Tips on reading well
A few weeks ago I saw my friend Jason Salamun, a church planter in South Dakota (yes, there are church planters there!) posted on Twitter a few tips on how to read well. I’ve been thinking about it ever since.
I take reading very seriously. I’ve been accused by friends – many who are quite serious – who say that I read too much. They ask repeatedly, “Why do you spend so much time with your nose in a book?” Two reasons:
 I know I’m a nerd and I’m okay with that, thank you.
 Because I have so much to learn that I need/want to! That’s why I take reading so seriously!
On the surface, the statement I made earlier sounds quite silly, doesn’t it – “taking reading seriously”? Don’t most adults in the US know how to read? some have asked. But on a deeper level, its amazing how so few people see reading as a gift, a discipline, a tool, an opportunity and an invitation to friendship.
I highly recommend two books that deal with reading. The first on is Mortimer Adler’s classic How to Read A Book. When this was first recommended to me by another avid reader I said to him – only half-kidding – “You’ve got to be kidding me, right? A book on how to read?” And then I read it. Its a fantastic book. If you have a gift card to Borders, Amazon or Barnes and Noble, spend it on this book. It will change and sharpen the focus of every book you read the rest of your life.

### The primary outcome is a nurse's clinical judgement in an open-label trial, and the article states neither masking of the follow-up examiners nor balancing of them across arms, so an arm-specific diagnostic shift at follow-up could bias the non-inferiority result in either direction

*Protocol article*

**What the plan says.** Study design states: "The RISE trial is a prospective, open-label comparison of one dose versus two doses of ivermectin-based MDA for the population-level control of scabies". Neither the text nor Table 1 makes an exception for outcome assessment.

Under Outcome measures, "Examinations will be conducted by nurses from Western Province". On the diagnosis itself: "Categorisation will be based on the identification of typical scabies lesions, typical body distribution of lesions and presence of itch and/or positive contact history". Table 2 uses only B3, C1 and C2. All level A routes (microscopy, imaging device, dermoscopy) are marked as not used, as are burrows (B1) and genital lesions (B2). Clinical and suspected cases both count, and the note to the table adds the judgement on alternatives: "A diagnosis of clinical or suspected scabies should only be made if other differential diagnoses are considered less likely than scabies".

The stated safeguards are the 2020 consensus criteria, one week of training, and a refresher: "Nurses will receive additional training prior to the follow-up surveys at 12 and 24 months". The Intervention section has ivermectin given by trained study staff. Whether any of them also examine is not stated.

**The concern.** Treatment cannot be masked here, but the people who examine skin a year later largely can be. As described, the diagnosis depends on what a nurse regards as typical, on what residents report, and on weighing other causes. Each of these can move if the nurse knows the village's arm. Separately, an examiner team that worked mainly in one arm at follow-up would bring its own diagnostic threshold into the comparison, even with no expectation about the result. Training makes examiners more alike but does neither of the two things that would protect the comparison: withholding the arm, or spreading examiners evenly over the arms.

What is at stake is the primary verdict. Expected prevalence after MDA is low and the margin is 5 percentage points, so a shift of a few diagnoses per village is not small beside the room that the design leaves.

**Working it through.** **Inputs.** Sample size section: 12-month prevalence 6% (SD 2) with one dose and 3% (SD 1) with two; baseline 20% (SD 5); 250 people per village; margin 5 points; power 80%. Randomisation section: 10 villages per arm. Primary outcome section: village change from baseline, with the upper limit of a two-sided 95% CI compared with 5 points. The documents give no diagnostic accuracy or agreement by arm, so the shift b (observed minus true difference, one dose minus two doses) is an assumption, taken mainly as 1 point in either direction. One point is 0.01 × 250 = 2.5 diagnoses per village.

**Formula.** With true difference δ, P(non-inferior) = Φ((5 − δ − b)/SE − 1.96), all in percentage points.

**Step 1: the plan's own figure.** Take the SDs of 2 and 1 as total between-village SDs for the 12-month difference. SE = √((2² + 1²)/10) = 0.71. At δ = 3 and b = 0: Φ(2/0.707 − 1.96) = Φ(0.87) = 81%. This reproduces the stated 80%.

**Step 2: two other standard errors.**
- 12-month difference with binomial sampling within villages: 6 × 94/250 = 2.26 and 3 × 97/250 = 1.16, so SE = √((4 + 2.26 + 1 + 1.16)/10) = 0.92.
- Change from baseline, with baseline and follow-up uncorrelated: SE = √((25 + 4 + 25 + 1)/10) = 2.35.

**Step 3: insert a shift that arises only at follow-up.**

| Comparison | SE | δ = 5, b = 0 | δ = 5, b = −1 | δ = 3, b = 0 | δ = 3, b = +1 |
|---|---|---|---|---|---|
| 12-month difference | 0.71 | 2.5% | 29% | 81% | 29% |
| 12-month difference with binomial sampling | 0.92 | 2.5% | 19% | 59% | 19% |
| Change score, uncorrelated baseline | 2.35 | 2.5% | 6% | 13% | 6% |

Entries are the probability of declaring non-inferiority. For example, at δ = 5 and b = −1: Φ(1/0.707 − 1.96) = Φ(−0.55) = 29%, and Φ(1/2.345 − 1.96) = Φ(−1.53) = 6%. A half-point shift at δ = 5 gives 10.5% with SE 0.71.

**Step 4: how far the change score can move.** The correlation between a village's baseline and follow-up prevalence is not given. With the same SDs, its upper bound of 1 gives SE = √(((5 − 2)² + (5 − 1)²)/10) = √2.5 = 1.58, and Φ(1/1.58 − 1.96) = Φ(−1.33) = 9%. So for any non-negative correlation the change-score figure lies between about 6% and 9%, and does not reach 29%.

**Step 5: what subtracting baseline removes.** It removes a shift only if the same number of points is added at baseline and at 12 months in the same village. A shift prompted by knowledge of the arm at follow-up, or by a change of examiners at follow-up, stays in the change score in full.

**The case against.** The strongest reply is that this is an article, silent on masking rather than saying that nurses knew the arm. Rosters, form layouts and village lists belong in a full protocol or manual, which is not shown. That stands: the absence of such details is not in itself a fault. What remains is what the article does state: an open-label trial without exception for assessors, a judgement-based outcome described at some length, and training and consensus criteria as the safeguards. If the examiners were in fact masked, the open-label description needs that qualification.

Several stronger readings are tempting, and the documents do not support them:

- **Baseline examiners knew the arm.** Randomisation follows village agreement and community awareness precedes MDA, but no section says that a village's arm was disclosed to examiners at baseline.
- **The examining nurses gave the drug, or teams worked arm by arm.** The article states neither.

The second book I’d recommend has just a chapter actually from J. Oswald Sanders’ book Spiritual Leadership. His chapter on The Leader and Reading is worth the price of the book itself. It’s been said before that leaders are readers. I’ve wondered if someone can be a great leader without enjoying or participating in reading. I’m sure its possible – God’s Spirit can use anyone – but I have never met – or heard of – a great leader who didn’t read regularly.
I am not the world’s best leader or reader (I can’t even claim that title in my neighborhood) but I do intend to read intentionally and formatively. Here are several practical reading tips that I live by when I read:
- Always have a pen when you read. Always. Always. Always. (Sorry Kindle, this is why I don’t know if we will ever be close friends).
- Earmark, draw, underline, write in the margins, dog-ear the pages – do whatever you need to do to create a “filing system.” There will be times where you’ll want to go back and find that concept, thought, story or quote when you need it. You’ll be glad you marked it. My wife accuses me of “butchering” books. I take that as a compliment…
- Don’t read what’s popular. Read what is – or will be – lasting.
- Ask people you trust what they are reading. And write down what they recommend so you don’t forget.
- For the most part, avoid ‘how-to’ books. It takes out the element of critical thinking.
- If you must read fiction, save it for vacation or a holiday/summer break. (I know I’ll probably take some heat for this one, but I don’t care: I’m sticking with it!)